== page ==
Fierce Battle In Central Baghdad

U.S. military Apache helicopter flies over the area where U.S. and Iraqi troops clashed with gunmen in a Sunni insurgent stronghold north of the heavily fortified Green Zone in Baghdad, Iraq, Wednesday Jan. 24, 2007. AP Photo/Samir Mizban

U.S. and Iraqi troops battled Sunni insurgents hiding in high-rise buildings on Haifa Street in the heart of Baghdad on Wednesday, with snipers on roofs taking aim at gunmen in open windows as Apache attack helicopters hovered overhead.

Iraq said 30 militants were killed and 27 captured.

Families were awakened by heavy gunfire and mortars fired by U.S. forces as they tried to help the Iraqi Army and police regain control of Haifa Street, reports CBS News chief foreign correspondent Lara Logan.

While the battle raged there, a few miles south in the violent neighborhood of Dora, U.S. troops were engaged in the ongoing battle against roadside bombs — the biggest killer of U.S. soldiers in Iraq, Logan reports.

New details also emerged about the downing of a private U.S. security company helicopter on Tuesday, with U.S. and Iraqi officials saying four of the five Americans who died in the incident were shot execution-style. Violence was unrelenting in Iraq on Wednesday, with at least 69 people killed or found dead, including 33 tortured bodies found in separate locations in Baghdad.

With President Bush pushing his plan to increase troops strength in Iraq, government spokesman Ali al-Dabbagh said the latest joint raid was aimed at clearing the Haifa Street area of "terrorists and outlaws" targeting residents. He promised such operations would continue as U.S. and Iraqi troops prepare for a broader security crackdown to stanch the sectarian bloodletting that has turned Baghdad into a battlefield.

At 5 a.m. Wednesday, Iraqi Army and American troops moved into the Sunni stronghold to launch targeted raids in a third bid this month to clear the neighborhood of militants. Armored vehicles massed along Haifa Street, where a median with trees separates four lanes of traffic lined by tall apartment houses built by Saddam Hussein for loyalists and dissidents from other Arab countries, mainly Syria.

The U.S.-Iraqi force faced fierce resistance from insurgents using hand-grenades, rocket-propelled grenades and small arms from the high-rises, the American military said. The explosions were so loud they could be heard across the capital. Black smoke rose from the area, located on the west bank of the Tigris River about a mile north of the Green Zone, site of the U.S. and British embassies as well as the Iraqi government headquarters.

At one point, U.S. and Iraqi forces rushed into an office building on the edge of Haifa Street and told all the employees to go home as they fanned out and sent snipers to the roof, according to Jabbar al-Mashhadani, a Cultural Ministry spokesman.

The U.S. military said the combined force in the operation, dubbed Tomahawk Strike II, detained seven suspected insurgents and seized heavy weapons, including many rocket-propelled grenades, anti-tank rounds and 155 mm artillery rounds. The Iraqi Defense Ministry said 30 insurgents were killed and 27 captured, including four Egyptians and a Sudanese.

At least one civilian was killed and seven were wounded, hospital and police officials said.

In other developments:

  • Anti-war activists, unions and other national organizations promise a large protest rally Saturday against the Iraq war. Groups say they have chartered hundreds of buses and expect thousands of people to descend on the National Mall for the demonstration west of the Capitol. Organizers said Wednesday the protest is part of an effort that will include lobbying congressional offices next week and other rallies later across the country.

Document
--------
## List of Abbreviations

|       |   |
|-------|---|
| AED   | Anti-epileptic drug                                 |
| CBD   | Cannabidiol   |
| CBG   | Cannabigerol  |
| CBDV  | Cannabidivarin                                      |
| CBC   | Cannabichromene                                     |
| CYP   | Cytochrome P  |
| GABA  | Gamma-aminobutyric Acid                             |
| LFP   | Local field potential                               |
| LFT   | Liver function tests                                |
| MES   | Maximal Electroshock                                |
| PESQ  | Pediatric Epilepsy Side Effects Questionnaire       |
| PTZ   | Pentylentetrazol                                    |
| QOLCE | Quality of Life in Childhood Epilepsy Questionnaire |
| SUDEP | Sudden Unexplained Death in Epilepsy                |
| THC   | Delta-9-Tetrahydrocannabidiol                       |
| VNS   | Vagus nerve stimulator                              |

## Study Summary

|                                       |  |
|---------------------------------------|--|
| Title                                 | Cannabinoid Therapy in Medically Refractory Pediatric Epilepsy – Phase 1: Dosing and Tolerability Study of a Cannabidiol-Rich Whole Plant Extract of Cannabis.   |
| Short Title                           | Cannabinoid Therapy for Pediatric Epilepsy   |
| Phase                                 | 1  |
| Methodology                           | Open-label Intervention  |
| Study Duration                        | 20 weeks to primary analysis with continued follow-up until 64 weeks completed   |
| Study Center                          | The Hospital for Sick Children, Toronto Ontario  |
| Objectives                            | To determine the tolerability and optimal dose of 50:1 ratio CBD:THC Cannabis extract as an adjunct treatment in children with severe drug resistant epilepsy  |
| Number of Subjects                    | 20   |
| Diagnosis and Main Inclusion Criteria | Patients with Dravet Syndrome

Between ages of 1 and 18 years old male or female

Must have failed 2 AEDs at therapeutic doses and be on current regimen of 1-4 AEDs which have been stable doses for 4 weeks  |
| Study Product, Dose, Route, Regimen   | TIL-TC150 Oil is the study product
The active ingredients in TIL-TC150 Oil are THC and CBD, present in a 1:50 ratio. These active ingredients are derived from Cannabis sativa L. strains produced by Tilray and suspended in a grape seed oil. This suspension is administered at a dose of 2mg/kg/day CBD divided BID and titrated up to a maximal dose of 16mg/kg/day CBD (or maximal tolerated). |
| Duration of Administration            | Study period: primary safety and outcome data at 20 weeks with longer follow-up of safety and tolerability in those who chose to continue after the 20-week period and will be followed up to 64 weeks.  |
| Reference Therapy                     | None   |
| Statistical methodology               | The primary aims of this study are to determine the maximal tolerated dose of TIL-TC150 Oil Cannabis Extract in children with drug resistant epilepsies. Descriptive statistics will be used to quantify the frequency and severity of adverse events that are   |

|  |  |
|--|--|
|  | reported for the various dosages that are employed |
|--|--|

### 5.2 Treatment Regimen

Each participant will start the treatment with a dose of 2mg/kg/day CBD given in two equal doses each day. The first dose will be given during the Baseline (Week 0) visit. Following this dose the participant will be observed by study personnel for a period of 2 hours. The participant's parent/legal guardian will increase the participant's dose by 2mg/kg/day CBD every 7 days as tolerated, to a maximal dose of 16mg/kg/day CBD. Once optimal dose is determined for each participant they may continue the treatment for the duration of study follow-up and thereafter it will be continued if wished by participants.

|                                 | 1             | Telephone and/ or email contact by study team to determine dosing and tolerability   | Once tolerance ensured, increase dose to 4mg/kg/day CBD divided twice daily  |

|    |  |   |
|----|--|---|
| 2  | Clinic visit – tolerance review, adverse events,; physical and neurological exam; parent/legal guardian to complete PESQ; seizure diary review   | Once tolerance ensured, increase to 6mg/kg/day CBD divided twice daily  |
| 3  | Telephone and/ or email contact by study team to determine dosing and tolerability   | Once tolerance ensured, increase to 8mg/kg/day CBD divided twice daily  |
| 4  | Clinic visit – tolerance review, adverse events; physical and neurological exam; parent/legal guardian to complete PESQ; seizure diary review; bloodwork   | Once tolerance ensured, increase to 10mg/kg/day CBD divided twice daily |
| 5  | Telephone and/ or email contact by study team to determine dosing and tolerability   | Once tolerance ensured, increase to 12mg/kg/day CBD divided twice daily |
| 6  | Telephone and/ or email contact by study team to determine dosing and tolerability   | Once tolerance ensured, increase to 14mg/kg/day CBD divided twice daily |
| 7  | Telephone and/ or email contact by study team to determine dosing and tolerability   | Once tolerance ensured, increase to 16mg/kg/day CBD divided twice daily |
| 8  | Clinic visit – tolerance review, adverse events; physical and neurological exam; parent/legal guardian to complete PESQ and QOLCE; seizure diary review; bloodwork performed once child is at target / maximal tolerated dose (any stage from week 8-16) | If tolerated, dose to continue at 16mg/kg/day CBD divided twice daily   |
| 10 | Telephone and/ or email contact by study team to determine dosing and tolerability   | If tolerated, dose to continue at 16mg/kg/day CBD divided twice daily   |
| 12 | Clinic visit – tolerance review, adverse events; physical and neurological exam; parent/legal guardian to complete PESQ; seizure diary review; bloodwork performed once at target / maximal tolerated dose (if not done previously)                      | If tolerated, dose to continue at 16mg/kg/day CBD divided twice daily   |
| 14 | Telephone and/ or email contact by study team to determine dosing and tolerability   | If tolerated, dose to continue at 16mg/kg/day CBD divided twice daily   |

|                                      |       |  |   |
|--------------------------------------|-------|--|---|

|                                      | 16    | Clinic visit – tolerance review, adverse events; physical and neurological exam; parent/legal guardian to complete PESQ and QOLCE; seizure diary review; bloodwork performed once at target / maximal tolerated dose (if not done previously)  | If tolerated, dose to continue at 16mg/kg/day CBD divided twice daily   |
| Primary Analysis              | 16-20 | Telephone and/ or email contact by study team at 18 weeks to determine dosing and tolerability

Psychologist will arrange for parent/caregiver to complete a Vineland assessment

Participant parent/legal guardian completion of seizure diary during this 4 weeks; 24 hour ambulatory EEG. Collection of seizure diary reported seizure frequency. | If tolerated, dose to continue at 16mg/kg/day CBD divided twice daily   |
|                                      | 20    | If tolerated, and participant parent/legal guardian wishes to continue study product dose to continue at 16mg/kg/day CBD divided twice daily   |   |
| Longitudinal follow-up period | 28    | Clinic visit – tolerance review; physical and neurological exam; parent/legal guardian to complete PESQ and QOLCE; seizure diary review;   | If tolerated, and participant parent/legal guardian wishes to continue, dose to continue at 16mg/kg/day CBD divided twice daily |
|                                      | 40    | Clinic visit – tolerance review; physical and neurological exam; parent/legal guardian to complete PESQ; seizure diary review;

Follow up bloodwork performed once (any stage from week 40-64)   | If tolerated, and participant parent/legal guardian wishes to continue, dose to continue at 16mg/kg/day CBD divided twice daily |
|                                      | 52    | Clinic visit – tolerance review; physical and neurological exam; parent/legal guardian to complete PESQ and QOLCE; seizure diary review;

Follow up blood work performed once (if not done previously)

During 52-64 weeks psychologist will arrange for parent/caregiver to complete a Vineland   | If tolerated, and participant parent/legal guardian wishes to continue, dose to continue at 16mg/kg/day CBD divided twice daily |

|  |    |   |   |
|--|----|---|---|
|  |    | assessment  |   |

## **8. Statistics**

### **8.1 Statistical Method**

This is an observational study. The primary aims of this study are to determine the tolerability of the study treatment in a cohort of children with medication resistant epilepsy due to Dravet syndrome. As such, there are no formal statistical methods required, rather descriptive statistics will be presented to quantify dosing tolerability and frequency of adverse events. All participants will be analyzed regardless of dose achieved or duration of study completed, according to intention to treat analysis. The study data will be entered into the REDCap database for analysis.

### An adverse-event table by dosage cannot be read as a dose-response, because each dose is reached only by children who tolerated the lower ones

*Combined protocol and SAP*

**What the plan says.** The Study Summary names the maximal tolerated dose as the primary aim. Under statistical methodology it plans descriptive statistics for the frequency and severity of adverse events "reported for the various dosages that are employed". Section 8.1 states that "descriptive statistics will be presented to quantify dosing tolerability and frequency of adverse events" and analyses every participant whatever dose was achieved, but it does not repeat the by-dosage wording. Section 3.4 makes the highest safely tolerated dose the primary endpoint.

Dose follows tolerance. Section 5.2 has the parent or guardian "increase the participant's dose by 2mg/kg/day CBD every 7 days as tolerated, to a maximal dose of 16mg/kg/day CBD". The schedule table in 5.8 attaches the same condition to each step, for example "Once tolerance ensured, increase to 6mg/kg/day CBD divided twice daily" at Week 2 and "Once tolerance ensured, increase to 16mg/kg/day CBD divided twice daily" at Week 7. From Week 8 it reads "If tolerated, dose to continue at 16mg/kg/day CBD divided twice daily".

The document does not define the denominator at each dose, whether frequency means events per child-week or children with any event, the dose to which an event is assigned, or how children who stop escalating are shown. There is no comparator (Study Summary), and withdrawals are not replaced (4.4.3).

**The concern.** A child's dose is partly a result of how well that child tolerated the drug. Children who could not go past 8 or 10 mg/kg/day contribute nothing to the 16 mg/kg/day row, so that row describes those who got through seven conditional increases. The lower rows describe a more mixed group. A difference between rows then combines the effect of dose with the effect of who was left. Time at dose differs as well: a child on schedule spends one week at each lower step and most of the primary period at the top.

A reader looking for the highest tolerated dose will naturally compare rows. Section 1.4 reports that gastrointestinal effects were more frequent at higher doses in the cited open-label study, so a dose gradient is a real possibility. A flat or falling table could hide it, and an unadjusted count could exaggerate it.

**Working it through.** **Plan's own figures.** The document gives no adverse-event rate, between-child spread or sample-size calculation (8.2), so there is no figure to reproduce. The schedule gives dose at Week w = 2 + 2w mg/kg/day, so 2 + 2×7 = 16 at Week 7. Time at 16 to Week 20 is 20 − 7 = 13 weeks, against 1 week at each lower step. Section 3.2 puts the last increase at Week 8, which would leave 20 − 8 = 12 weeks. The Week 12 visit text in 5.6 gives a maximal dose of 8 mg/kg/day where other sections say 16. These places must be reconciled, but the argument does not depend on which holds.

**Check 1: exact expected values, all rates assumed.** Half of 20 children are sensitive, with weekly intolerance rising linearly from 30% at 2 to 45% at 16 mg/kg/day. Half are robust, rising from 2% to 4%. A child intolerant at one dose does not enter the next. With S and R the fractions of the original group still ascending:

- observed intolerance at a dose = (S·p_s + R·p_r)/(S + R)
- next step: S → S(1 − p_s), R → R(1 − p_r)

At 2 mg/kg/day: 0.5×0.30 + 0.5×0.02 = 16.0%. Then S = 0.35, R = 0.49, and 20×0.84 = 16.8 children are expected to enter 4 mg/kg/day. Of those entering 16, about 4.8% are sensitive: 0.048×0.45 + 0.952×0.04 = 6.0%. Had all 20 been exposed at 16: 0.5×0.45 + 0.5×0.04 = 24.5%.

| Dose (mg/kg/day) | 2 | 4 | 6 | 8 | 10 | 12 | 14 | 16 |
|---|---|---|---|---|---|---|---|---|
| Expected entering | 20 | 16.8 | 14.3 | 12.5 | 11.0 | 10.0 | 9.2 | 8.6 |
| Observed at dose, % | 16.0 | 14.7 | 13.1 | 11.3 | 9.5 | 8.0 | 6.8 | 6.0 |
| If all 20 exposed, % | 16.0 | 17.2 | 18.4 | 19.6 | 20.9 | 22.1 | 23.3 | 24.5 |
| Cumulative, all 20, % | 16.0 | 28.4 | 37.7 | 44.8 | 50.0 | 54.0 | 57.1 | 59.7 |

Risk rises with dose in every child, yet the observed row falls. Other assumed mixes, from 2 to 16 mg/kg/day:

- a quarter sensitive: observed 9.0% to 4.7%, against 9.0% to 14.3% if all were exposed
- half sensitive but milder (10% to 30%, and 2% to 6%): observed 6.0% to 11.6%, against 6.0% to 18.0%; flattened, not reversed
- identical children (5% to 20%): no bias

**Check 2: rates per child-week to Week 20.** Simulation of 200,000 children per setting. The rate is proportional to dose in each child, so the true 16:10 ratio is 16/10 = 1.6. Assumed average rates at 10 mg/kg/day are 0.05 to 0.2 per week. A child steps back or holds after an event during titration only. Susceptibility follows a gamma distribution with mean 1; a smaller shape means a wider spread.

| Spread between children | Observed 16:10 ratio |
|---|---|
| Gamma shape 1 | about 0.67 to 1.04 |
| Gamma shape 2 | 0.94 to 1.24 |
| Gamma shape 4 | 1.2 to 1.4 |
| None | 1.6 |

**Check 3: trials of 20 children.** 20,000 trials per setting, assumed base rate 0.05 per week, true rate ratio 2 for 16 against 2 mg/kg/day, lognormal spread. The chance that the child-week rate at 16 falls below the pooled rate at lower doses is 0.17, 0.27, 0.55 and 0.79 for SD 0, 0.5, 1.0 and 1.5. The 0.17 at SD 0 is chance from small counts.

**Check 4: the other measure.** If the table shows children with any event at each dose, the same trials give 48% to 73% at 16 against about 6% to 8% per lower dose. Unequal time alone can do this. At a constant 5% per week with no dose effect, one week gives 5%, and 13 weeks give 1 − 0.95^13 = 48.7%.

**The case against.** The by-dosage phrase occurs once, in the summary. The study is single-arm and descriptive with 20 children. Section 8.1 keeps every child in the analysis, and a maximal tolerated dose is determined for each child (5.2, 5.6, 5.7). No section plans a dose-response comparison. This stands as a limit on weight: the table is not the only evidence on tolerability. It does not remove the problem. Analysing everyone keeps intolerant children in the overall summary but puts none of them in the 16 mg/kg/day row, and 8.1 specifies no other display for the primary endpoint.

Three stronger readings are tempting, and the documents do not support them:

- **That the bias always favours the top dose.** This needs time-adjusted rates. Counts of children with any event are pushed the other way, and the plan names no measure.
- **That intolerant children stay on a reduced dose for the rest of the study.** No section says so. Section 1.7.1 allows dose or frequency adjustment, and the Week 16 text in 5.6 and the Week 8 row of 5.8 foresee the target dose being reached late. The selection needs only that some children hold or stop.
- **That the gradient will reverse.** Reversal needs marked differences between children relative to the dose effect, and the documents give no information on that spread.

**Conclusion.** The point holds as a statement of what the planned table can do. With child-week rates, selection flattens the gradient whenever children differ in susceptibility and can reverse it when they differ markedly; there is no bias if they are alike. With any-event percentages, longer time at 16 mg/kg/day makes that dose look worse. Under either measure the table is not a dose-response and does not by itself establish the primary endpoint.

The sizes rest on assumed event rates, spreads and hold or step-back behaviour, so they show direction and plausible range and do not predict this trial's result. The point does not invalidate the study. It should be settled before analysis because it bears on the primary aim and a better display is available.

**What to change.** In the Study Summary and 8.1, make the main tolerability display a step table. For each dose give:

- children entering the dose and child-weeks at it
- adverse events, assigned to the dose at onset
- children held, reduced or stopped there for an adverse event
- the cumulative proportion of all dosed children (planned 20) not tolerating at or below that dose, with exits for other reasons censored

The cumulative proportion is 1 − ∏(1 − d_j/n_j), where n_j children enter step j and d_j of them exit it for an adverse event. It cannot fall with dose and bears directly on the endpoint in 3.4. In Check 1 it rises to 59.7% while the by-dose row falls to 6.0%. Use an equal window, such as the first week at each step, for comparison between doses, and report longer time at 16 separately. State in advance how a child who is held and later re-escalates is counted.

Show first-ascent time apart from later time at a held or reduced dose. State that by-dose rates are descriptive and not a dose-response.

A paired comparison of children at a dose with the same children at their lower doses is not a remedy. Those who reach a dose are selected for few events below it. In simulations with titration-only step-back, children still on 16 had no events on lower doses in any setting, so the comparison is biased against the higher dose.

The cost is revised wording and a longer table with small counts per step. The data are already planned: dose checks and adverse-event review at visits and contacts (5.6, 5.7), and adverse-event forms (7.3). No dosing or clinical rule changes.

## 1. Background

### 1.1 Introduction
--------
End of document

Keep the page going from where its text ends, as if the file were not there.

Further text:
• A much-anticipated intelligence assessment on Iraq says success depends on improving poor security, which is fueling sectarian violence, hurting the government and slowing reconstruction, a senior U.S. intelligence official told senators Tuesday.

  • Saddam Hussein's cousin Ali Hassan al-Majid told the court Wednesday that he does not regret any decision he made while crushing a Kurdish uprising nearly two decades ago, adding that the government's campaign was not targeting Kurds because of their ethnicity. Al-Majid, also known as "Chemical Ali" for his alleged use of chemical weapons against Kurds, said the aim was to put an end to a Kurdish insurgency in northern Iraq that was targeting Saddam's government.

    The military reported separately that an American soldier was killed Wednesday in clashes near the city's center, but officials declined to give more specifics or say whether the death was connected to the Haifa Street fighting. Two U.S. Marines also were reported killed on Tuesday during combat in Anbar province, the military said.

    Haifa Street, a major avenue in central Baghdad, was built in the late 1970s and cuts through the neighborhood where Saddam Hussein attended school as a teenager and where he once lived with his maternal uncle and future father-in-law.

    It has been the site of repeated clashes, including a major battle on Jan. 9, just three days after Prime Minister Nouri al-Maliki announced his new security plan for pacifying Baghdad. Fighting broke out again about a week later.

    A bronze statue of Iraq's late King Faisal on horseback sits at one end of the broad avenue. During a visit to the neighborhood after the 1991 Gulf war, residents complained to Saddam about their poverty, prompting him to order homes demolished and new apartment complexes built.

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      Scott Conroy is a National Political Reporter for RealClearPolitics and a contributor for CBS News.

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